Though the fundamental game remains the same, we can see how the recent war in the North has shuffled a large number of the cards I was playing with. In a form of blessed regression, many US communities have returned to hugging poor little Israel – defending her to the hilt in public, and pouring astonishing amounts of money into emergency funds. In a sad but positive shift, I believe that Israelis have – perhaps for the first time – been genuinely moved by world Jewry’s generosity and support. In a strange and paradoxical way, it seems that the war has led to Israelis and Americans feeling closer.
Perhaps we’ve all of us internalised the nostalgic image of Israel the Baby in need of hugging and comforting without too many questions being asked. It is perhaps inevitable. I believe we do, many of us, in Israel feel terribly vulnerable and hurt after the Summer. It’s been important to feel Uncle Sam’s Jews giving us some TLC. But is this the form of relationship we wish to perpetuate?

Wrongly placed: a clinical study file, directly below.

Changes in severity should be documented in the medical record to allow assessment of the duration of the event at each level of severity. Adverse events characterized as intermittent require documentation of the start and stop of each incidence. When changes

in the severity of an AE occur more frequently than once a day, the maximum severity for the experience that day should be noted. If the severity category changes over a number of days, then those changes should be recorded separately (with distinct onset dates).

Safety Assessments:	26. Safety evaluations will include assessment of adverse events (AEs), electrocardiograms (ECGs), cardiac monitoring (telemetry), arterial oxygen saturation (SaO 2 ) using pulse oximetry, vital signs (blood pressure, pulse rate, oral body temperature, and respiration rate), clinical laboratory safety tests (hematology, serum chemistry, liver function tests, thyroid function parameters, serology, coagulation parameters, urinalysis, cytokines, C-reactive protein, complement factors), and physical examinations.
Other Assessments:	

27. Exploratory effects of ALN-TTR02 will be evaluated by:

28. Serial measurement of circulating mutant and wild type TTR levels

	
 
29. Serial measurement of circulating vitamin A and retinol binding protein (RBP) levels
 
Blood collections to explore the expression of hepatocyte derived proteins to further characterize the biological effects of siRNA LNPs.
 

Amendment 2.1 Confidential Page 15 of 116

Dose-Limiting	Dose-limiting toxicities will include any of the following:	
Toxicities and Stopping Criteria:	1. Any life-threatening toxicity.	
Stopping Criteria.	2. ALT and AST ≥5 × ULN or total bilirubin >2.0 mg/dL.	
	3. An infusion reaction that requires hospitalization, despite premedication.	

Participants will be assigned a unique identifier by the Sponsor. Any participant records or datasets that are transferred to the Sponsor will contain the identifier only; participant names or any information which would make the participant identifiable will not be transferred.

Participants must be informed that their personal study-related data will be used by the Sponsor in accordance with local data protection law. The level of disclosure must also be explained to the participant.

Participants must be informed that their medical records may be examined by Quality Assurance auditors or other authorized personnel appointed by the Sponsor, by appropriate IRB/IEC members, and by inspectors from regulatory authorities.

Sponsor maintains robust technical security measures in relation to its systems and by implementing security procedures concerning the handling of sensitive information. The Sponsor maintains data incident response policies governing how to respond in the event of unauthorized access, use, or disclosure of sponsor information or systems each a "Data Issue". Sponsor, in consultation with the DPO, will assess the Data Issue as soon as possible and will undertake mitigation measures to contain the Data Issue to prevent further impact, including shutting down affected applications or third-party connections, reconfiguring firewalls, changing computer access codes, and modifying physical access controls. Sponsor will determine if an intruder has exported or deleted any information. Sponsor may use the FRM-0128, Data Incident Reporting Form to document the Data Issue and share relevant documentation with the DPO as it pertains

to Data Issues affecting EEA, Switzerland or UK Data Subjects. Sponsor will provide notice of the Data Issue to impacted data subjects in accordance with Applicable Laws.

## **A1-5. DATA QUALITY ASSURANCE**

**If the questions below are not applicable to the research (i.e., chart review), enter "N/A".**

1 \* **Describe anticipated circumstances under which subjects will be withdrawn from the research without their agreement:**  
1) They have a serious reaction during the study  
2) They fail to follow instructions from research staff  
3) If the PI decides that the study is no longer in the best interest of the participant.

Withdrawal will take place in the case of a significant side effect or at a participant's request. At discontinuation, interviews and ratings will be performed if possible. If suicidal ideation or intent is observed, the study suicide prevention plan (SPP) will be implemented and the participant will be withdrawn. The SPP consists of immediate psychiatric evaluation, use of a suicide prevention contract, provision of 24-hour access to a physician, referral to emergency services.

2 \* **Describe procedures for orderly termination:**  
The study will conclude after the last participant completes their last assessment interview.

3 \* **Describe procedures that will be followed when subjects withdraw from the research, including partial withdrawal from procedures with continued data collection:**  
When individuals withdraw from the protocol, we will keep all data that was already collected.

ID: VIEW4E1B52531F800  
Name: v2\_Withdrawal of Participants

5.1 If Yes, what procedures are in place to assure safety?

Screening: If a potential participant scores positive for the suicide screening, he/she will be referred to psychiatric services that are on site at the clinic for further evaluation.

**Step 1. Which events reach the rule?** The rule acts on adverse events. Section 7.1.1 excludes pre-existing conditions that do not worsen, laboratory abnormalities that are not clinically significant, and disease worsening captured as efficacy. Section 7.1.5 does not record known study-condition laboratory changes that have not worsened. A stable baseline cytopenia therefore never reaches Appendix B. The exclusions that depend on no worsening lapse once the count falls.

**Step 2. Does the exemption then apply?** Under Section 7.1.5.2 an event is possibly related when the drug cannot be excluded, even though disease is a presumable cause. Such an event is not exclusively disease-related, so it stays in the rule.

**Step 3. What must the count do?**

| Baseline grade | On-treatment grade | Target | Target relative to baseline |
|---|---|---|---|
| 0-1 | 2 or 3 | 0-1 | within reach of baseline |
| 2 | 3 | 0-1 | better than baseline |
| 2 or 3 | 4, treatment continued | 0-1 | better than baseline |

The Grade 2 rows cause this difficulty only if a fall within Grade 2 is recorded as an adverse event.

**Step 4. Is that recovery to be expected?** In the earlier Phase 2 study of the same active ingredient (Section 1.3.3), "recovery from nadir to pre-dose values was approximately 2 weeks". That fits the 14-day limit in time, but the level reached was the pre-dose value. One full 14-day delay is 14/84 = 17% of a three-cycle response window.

Our tradition tells us of the sun and the wind arguing over who is more powerful. They wager on who will force the man to remove his coat. The wind blows a gale at the man, who battles and fights and clutches his coat ever closer to him. When the sun takes her turn, she simply shines and strokes the man’s back until he willingly slips off his coat.
As a people we are familiar with the notion of struggling to keep warm, struggling for sustenance in the face of a hostile environment. Will we now manage to appreciate that Israel’s internal whirlwind is just as challenging as the storms swirling outside it, and demands just the same form of energetic and dynamic response from us all?